#5: Prevents Insomnia

Due to its anti-stress capabilities, ashwagandha is often used to prevent insomnia and improve the quality of sleep. When taken in powder form, the adaptogen can be mixed with warm milk or water before bed to promote a restful night. Research from Patil University School of Medicine, Vedantaa Institute of Medical Sciences, and Prakruti Hospital show that when ashwagandha is taken in this way, with a dose of 300 mg twice a day, it improved sleep onset latency and sleep quality for patients with insomnia. Plus, consuming ashwagandha resulted in the average total sleep time significantly increasing for the group post-treatment. 

The amount and quality of sleep you receive every night play a huge part in your mental and physical health. A lack of sleep leads to daytime fogginess, problems concentrating, irritability, and a range of other side effects that can cause problems to your state of mind and ability to function. Many times chronic insomnia or a lack of sleep is aligned with anxiety, depression, and other mental health challenges that require your brain and body a chance to fully rest.

#6: Relieves Arthritis Pain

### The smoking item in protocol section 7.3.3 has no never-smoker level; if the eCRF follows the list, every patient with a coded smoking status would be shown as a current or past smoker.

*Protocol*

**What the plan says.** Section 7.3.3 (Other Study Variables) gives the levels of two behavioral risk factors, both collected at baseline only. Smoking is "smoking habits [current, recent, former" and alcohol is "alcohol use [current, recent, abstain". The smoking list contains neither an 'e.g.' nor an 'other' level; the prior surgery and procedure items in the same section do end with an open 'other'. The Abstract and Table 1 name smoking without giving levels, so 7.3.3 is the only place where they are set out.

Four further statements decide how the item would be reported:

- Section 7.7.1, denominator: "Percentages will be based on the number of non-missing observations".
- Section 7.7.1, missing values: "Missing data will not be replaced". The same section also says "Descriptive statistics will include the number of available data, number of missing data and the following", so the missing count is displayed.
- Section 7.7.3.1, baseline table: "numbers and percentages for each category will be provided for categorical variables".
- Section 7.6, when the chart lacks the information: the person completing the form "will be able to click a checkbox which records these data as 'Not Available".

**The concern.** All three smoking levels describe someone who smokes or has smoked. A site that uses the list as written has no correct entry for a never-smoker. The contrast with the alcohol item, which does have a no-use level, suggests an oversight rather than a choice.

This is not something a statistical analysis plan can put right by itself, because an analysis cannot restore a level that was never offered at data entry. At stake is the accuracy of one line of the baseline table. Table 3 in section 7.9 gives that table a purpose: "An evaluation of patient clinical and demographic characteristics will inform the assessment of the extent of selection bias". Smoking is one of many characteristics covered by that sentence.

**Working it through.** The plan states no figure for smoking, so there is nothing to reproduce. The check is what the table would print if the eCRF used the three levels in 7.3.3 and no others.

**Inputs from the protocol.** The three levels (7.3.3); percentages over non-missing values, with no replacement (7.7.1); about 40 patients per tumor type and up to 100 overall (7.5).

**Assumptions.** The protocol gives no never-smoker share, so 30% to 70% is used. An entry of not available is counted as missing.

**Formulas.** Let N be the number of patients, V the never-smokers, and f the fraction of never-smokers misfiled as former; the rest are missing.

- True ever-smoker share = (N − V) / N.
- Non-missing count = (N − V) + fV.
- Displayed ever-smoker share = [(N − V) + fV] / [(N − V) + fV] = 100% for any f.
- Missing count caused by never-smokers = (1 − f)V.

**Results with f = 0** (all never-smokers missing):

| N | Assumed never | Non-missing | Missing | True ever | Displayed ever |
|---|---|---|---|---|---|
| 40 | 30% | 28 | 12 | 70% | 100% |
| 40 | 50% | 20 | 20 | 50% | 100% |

Ashwagandha has been used as a pain reliever to prevent inflammation and strain on the body caused by arthritis. It is an analgesic that soothes the nervous system’s response to pain. Researchers from the All India Institute of Medical Science studying the efficacy of ashwagandha treatment for rheumatoid arthritis found a significant positive change in swollen joint counts and pain assessment in a study group of eighty-six participants (both male and female) over a seven-week treatment period. 

Arthritis usually sets in as a person ages as joints become stiffer. However, it can creep up at any stage of life for those who work primarily with their hands. Repetitive movements can lead to soreness and conditions like carpal tunnel syndrome which makes it painful to make a fist or perform everyday functions with the hands. Although more research is required due to the small sample size, the study presents the potential for ashwagandha as an effective and safe treatment for rheumatoid arthritis. To ease pain and keep the fingers more nimble, ashwagandha supplementation may be a remedy that works.

#7: Aids in Cancer Treatment

Preliminary research shows evidence that ashwagandha’s health benefits include inhibiting cell growth of certain types of cancers. In a study conducted by the University of Pittsburgh, PA, it was recognized that the adaptogenic herb had anti-tumorigenic properties as researchers explored modern cancer prevention and therapies. The study points out the ashwagandha dosage administered as a treatment for cancer is different from the general supplement promoting good health.